How to give a good talk, an accessible talk, and an interesting talk
This post is intended to prompt me, and hopefully you, to think about two things. The first is practical: what constitutes a good style for an academic talk? The second is more abstract: what do the advances in computing speed and power offer to psychology conceived in it’s original form as a science of subjectivity?
I think an excellent starting point for launching both of these discussion is a recent talk at the Institute for Advanced Studies by Christopher Manning of Stanford.
From a purely practical point, many of his slides were solely illustrations. Bullet points and printed repetitions of what he was saying were few and far between. There were plenty of words on his slides, but then his content was computational linguistics - hard to avoid words as illustrations in a talk on language. But when words did appear they were illustrations, not redundant echoes of what he was saying. Manning used a clean white background with little embellishment. Colors, fonts, and changes in arrangements were used sparingly and selectively to group and highlight. In short, I think the formatting of the graphical material in support of the talk was an excellent example of how things should be done. The point is not that we should grab the slide template for use in our own talks, but that we should consider what we are going to show with the same care that we decide what we are going to say, and that just as we use inflection and gesture to enrich the semantics of our speech, we should view the visual opportunities of modern graphics as providing us the same opportunities in the selection and formatting of our visual materials.
Another exemplary feature of this talk is the structure of how information was unfurled. He did not tell us everything interesting he knows or has done, but he edited himself scrupulously to present a single coherent thread from beginning to end. We began at the beginning, and we were led on an apparently seamless trail to the current state of the art. Lots of potential detours were omitted. Not because they were not interesting or important, but because they were not in service of getting us smoothly to our information destination. Thus, this talk is also a good example in plotting a presentation.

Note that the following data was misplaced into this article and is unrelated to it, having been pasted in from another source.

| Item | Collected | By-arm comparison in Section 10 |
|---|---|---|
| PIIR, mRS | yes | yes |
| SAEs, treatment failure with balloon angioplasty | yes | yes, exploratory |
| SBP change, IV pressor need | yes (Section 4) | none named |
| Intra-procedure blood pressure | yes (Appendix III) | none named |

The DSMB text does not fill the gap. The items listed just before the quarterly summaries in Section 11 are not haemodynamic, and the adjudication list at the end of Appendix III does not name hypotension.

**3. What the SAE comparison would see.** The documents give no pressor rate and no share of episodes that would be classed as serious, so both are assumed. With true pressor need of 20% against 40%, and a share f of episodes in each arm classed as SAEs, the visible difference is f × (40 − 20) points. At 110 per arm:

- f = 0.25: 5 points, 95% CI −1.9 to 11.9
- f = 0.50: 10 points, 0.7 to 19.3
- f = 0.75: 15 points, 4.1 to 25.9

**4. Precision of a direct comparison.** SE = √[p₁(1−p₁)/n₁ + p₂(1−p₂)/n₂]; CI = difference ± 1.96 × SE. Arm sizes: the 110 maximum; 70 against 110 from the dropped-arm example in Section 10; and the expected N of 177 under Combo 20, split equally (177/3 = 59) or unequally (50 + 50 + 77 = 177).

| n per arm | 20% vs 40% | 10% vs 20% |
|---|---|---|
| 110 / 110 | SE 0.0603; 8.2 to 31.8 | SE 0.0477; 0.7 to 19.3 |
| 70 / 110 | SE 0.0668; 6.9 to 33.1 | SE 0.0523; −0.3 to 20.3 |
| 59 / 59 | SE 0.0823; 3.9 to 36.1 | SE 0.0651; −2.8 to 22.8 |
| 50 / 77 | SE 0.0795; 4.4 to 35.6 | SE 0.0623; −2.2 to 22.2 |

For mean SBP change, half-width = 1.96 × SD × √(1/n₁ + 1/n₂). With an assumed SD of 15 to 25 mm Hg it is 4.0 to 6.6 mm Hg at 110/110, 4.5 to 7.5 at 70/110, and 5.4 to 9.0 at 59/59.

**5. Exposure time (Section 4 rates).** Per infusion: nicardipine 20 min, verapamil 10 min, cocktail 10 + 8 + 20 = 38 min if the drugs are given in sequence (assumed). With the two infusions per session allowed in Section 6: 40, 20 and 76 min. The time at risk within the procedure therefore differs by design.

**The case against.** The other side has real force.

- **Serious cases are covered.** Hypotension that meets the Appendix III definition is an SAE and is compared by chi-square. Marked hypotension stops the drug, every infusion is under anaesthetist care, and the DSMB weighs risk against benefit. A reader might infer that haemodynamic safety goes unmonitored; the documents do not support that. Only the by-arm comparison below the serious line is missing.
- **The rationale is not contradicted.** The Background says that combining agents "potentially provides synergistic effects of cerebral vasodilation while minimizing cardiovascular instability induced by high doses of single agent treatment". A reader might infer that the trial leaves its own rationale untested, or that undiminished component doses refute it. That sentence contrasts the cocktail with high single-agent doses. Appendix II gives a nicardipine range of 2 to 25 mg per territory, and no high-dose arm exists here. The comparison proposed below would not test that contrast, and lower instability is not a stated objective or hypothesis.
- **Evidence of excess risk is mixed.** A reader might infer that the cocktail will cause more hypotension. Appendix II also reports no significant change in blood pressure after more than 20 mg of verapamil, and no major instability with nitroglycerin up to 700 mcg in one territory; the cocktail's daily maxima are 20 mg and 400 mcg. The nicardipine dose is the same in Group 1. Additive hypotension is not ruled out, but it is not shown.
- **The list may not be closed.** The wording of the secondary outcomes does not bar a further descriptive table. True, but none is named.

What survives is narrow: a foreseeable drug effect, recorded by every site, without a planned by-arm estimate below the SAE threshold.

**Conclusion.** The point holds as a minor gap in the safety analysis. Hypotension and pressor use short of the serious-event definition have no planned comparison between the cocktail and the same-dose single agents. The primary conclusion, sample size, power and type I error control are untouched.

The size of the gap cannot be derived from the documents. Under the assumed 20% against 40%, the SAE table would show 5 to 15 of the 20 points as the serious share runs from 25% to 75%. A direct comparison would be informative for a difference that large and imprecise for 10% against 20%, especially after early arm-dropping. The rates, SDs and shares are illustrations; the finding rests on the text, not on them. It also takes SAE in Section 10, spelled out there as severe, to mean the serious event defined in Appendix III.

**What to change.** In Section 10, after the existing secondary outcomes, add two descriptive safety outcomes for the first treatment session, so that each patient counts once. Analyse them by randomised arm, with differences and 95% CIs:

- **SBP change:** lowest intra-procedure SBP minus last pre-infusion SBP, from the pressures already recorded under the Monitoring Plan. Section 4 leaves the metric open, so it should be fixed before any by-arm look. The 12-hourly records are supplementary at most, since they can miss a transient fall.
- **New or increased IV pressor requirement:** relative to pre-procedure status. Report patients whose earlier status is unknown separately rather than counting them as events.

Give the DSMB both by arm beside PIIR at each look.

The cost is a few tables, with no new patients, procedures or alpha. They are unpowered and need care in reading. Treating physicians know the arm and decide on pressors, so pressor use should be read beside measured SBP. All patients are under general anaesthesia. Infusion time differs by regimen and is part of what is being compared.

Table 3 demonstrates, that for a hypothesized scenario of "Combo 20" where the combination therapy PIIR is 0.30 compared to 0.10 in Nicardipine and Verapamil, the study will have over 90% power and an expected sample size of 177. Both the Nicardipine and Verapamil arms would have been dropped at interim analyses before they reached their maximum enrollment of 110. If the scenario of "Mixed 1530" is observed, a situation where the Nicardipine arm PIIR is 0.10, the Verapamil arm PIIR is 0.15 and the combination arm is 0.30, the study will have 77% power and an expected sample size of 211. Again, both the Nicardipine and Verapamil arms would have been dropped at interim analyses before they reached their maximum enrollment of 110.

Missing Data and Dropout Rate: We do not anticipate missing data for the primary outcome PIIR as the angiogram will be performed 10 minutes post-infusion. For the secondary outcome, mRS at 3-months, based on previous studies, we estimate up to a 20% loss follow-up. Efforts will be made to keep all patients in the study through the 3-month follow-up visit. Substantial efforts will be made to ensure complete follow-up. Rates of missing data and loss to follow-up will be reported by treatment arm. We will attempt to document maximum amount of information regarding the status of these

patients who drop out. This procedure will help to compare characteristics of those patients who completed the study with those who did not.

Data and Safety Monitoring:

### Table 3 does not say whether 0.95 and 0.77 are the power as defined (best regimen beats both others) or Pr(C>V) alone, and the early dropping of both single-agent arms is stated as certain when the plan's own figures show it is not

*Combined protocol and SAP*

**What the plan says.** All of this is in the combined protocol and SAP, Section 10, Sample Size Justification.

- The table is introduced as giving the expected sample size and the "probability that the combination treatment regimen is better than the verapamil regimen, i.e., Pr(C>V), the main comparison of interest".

Now what about the second goal: telling us how psychological science can benefit from the technical progress in computing speed and power? There things fall short, but that may not be Manning’s fault. There are limits of time, attention, and topic. The goal here was to share some of the accomplishments and potential of computational linguistics, and that is what the talk did. But, given the stylistic and organizational talent, combined with Manning’s position, history, and perspective on the field, one can only hope that he gives the continuation of his talk where he evaluates the contribution of all these practical successes to psychology as a science. It does indeed seem like magic that optimizing a set of vectors (of an arbitrary and comparatively small (100) dimensionality) for the components that probability that they precede and follow other words yields such a high quality result when applied to machine translation. No semantics necessary it seems to say. No knowledge of the world required. Does this empirical result, existentially dependent on computing power, tell us something about the human mind or not? If not, is that just an artifact of the specific application or a more general fault that limits our ability to gain insight into the language of thought by post-hoc reasoning from incremental improvements in Siri, Echo, or Alexa? Hopefully, some day soon Manning will use his rhetorical and graphical talents to shine some light on this knotty problem.